Four U.S. Republican Senators on March 17 introduced a bill to ban imports of Russian uranium into the country as the United States moves to further isolate Moscow in the wake of its invasion of Ukraine.
The bill was introduced by Sens. Kevin Cramer (R-N.D.), John Barrasso (R-Wyo.), Cynthia Lummis (R-Wyo.), and Roger Marshall (R-Kansas) and would go into effect 45 days after it is enacted if it is passed by the Senate and House of Representatives.
The United States, with 93 operating nuclear reactors, has more than any other country and is heavily reliant on imported uranium.
While President Joe Biden has so far levied a string of sanctions against Russia including restricting oil, natural gas, and coal imports, it is yet to ban imports of Russian uranium, which made up 16 percent of U.S. purchases in 2020, according to the Energy Information Administration.
Russia’s uranium production is controlled by Rosatom, a state-run company formed by Russian President Vladimir Putin in 2007.
“While banning imports of Russian oil, gas, and coal is an important step, it cannot be the last. Banning Russian uranium imports will further defund Russia’s war machine, help revive American uranium production, and increase our national security,” Barrasso said in a statement.
Barrasso represents the state of Wyoming which is the leader in uranium production, having produced an estimated 173,000 lbs in 2019, and accounting for nearly all U.S. production.
“The time is now to permanently remove all Russian energy from the American marketplace,” Barrasso, who is the top Republican on the Senate Energy and Natural Resources Committee, added. “We know Vladimir Putin uses this money to help fund his brutal and unprovoked war in Ukraine.”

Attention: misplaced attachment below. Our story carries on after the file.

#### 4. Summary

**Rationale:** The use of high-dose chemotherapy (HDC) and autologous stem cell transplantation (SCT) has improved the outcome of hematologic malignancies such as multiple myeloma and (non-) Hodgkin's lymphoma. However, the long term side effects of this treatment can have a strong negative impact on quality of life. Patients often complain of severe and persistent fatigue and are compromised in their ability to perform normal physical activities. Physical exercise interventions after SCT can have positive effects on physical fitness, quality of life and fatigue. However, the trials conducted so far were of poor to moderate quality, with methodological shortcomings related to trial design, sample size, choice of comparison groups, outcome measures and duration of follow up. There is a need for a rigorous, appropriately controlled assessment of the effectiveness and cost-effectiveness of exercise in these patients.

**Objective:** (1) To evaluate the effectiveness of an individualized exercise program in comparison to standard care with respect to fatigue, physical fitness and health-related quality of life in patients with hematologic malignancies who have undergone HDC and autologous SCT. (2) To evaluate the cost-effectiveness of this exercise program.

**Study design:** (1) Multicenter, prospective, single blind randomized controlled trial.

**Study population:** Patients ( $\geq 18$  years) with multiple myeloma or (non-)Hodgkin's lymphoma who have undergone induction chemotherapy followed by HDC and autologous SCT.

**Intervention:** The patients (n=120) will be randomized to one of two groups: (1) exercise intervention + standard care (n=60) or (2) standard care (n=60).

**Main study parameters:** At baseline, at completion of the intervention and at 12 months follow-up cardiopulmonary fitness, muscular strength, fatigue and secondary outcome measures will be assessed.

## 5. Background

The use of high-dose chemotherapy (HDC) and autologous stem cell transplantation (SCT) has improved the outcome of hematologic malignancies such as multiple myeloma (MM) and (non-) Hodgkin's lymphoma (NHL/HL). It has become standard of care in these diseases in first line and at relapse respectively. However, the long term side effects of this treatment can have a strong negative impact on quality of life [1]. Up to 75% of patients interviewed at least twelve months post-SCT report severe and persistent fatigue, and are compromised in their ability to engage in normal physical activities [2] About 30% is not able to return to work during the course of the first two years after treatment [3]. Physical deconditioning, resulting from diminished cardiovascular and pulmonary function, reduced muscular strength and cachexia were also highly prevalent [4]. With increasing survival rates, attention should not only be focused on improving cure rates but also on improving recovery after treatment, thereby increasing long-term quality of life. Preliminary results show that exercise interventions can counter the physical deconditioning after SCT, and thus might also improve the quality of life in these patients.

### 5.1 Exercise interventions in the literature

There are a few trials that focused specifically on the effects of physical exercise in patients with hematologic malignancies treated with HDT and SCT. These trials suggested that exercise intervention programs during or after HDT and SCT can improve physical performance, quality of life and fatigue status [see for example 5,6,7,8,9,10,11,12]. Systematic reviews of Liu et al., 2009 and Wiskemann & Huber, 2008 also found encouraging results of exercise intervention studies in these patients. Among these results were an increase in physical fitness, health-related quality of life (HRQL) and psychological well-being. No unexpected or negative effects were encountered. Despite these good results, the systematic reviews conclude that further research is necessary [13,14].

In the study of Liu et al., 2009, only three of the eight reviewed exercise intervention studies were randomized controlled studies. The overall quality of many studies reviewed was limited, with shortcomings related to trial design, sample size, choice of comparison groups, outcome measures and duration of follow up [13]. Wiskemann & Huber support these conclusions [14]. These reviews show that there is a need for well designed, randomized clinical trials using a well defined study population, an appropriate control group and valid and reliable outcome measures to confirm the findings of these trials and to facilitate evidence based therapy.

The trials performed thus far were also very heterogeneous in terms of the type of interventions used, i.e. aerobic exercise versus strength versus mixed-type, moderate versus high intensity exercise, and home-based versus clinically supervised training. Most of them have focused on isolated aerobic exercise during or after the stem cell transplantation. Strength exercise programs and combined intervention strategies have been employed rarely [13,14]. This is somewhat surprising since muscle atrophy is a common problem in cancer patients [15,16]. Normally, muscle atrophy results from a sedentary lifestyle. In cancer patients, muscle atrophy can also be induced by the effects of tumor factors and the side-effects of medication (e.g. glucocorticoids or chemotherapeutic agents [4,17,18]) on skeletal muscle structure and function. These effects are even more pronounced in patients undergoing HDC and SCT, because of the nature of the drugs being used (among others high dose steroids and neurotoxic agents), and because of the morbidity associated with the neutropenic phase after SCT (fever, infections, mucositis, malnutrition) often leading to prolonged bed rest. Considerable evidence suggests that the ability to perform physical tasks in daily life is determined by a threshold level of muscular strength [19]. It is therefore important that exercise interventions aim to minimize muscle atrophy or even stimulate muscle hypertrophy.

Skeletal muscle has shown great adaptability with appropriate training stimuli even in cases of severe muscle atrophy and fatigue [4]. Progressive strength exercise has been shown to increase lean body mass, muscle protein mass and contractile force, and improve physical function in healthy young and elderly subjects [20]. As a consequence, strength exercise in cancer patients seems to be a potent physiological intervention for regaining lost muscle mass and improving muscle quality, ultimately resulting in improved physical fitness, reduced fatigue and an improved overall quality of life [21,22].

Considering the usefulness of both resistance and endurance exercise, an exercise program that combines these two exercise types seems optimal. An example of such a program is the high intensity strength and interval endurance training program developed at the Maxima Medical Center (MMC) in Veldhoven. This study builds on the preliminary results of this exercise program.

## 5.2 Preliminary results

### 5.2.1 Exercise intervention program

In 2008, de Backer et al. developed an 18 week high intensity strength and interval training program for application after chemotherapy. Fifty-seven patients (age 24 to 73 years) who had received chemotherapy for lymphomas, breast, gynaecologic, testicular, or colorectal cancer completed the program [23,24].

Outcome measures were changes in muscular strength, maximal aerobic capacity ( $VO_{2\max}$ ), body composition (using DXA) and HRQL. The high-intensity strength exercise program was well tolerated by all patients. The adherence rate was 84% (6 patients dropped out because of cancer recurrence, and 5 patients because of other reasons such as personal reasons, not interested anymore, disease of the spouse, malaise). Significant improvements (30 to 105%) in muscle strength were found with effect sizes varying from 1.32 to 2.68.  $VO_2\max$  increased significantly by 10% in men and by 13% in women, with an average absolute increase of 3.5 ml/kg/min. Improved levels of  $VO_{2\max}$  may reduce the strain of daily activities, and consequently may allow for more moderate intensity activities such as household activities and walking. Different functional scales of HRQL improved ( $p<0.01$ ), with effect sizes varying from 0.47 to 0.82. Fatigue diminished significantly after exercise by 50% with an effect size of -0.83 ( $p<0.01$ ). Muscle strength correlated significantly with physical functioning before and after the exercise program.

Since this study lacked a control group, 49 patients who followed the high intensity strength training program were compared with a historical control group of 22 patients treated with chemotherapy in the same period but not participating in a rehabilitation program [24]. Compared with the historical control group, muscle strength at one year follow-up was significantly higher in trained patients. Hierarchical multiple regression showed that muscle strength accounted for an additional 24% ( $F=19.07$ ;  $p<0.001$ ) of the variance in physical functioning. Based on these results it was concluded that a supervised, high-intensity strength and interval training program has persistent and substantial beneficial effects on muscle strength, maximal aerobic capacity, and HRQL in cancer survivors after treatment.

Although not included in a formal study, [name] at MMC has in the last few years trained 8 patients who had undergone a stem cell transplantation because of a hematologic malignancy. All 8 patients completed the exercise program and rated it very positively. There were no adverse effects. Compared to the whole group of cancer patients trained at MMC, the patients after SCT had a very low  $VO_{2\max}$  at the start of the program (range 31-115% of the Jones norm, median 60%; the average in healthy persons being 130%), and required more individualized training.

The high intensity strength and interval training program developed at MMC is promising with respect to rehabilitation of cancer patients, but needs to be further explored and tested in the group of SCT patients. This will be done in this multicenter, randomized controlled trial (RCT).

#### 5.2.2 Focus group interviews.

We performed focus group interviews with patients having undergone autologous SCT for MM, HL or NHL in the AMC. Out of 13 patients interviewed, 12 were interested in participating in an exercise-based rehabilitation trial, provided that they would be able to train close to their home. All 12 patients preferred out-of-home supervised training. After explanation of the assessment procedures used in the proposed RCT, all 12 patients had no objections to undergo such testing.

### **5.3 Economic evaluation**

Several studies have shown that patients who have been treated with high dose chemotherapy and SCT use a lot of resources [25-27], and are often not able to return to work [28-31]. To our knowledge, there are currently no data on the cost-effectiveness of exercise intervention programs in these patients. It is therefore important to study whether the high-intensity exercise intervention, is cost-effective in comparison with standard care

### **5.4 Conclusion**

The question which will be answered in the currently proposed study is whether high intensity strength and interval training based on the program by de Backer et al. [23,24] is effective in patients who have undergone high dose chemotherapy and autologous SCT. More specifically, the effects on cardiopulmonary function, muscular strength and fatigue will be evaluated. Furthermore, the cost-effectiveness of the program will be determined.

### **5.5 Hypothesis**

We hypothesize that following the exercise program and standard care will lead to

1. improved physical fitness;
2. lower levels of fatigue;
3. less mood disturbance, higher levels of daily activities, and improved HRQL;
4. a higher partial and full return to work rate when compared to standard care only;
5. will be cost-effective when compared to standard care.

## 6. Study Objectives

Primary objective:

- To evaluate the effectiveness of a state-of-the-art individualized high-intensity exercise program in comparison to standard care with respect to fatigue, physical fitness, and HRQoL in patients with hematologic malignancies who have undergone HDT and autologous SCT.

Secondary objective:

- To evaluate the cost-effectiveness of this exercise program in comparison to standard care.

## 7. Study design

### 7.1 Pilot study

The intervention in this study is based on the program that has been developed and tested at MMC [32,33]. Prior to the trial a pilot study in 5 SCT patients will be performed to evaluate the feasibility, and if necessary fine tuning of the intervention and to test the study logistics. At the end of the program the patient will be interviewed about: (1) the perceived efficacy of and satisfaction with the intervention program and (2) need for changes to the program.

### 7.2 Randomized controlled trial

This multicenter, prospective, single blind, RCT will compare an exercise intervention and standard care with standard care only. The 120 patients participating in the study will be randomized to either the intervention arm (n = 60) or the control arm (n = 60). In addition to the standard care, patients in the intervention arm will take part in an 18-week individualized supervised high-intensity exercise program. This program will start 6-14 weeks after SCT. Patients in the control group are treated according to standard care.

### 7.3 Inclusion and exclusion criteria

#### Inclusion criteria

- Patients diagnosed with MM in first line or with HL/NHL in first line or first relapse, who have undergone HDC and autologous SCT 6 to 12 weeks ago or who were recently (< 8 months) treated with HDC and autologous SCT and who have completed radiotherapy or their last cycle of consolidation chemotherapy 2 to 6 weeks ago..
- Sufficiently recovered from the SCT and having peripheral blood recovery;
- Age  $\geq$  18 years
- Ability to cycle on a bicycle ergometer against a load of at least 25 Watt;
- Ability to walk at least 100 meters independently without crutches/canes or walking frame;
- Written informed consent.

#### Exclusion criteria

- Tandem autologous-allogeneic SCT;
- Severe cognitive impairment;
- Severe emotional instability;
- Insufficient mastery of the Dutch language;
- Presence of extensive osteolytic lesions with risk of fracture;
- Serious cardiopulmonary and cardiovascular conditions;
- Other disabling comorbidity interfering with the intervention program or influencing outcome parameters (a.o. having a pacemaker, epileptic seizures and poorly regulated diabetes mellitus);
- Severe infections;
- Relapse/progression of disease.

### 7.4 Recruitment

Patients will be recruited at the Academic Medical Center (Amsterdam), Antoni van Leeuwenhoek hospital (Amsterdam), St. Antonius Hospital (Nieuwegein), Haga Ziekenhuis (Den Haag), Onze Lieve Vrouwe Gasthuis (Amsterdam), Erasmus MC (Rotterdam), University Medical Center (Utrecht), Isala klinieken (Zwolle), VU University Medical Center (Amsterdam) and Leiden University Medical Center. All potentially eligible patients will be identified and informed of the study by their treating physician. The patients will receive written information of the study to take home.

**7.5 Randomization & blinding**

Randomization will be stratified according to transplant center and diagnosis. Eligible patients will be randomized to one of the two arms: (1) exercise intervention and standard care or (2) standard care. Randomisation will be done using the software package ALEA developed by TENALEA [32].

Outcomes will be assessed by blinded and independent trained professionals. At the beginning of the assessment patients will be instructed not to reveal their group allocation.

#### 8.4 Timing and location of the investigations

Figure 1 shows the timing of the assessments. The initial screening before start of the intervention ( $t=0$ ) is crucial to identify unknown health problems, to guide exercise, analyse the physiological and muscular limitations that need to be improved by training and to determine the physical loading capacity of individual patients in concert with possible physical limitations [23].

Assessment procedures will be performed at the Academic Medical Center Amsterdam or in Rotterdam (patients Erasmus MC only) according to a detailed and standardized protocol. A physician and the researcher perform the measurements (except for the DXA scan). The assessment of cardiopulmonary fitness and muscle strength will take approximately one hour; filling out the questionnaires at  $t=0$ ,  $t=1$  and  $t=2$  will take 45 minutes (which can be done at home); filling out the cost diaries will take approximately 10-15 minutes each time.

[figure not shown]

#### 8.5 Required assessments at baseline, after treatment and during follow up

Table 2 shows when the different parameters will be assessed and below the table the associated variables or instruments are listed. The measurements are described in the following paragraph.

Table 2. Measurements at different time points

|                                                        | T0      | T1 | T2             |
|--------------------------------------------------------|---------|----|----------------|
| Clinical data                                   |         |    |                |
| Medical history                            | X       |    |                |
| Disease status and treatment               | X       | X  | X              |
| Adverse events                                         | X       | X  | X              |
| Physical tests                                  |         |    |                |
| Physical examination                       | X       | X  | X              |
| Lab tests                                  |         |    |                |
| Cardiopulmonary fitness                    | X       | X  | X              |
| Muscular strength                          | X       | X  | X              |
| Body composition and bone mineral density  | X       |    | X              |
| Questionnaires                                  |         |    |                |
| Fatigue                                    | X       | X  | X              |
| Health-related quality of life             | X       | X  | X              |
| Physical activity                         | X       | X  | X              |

Kathryn Huff, who was nominated by President Joe Biden to be an assistant secretary for nuclear energy, told Barrasso in her nomination hearing on Thursday that she believes the United States needs to “build out capacity for a Western alternative to the Russian component of the uranium market, including conversion and enrichment capacity.”
“I do believe that a solution to not only the current fleet’s needs for uranium as well as high-assay low-enriched uranium for our advanced reactor fleet can be solved with sufficient support from appropriations and direction from the Department of Energy, Huff, who is now a senior official in the Department, said.
Russia also supplies the United States with high-assay low-enriched uranium (HALEU) which is enriched between 5 percent and 20 percent and is needed for most U.S. advanced reactors to allow them to achieve longer operating cycles, require refueling less often, and generally improve their performance.
Current reactor fuel is enriched up to 5 percent.
HALEU could be used in both existing reactors and new advanced reactors that are expected to be developed later this decade or in the 2030s amid a push for carbon-free electricity.
Given the lack of commercial-scale availability of HALEU from domestic suppliers, the United States would likely need to act fast to boost supply at home if a ban is enacted.
A spokesperson for the Nuclear Energy Institute, the industry’s main trade group, said in a statement that it supports the development of domestic uranium in the United States, adding that it is assessing the bill and “the potential impacts of fuel disruption on the U.S. nuclear fleet.”
However, some environmental groups have opposed the development of a U.S. uranium industry.
Reuters contributed to this report.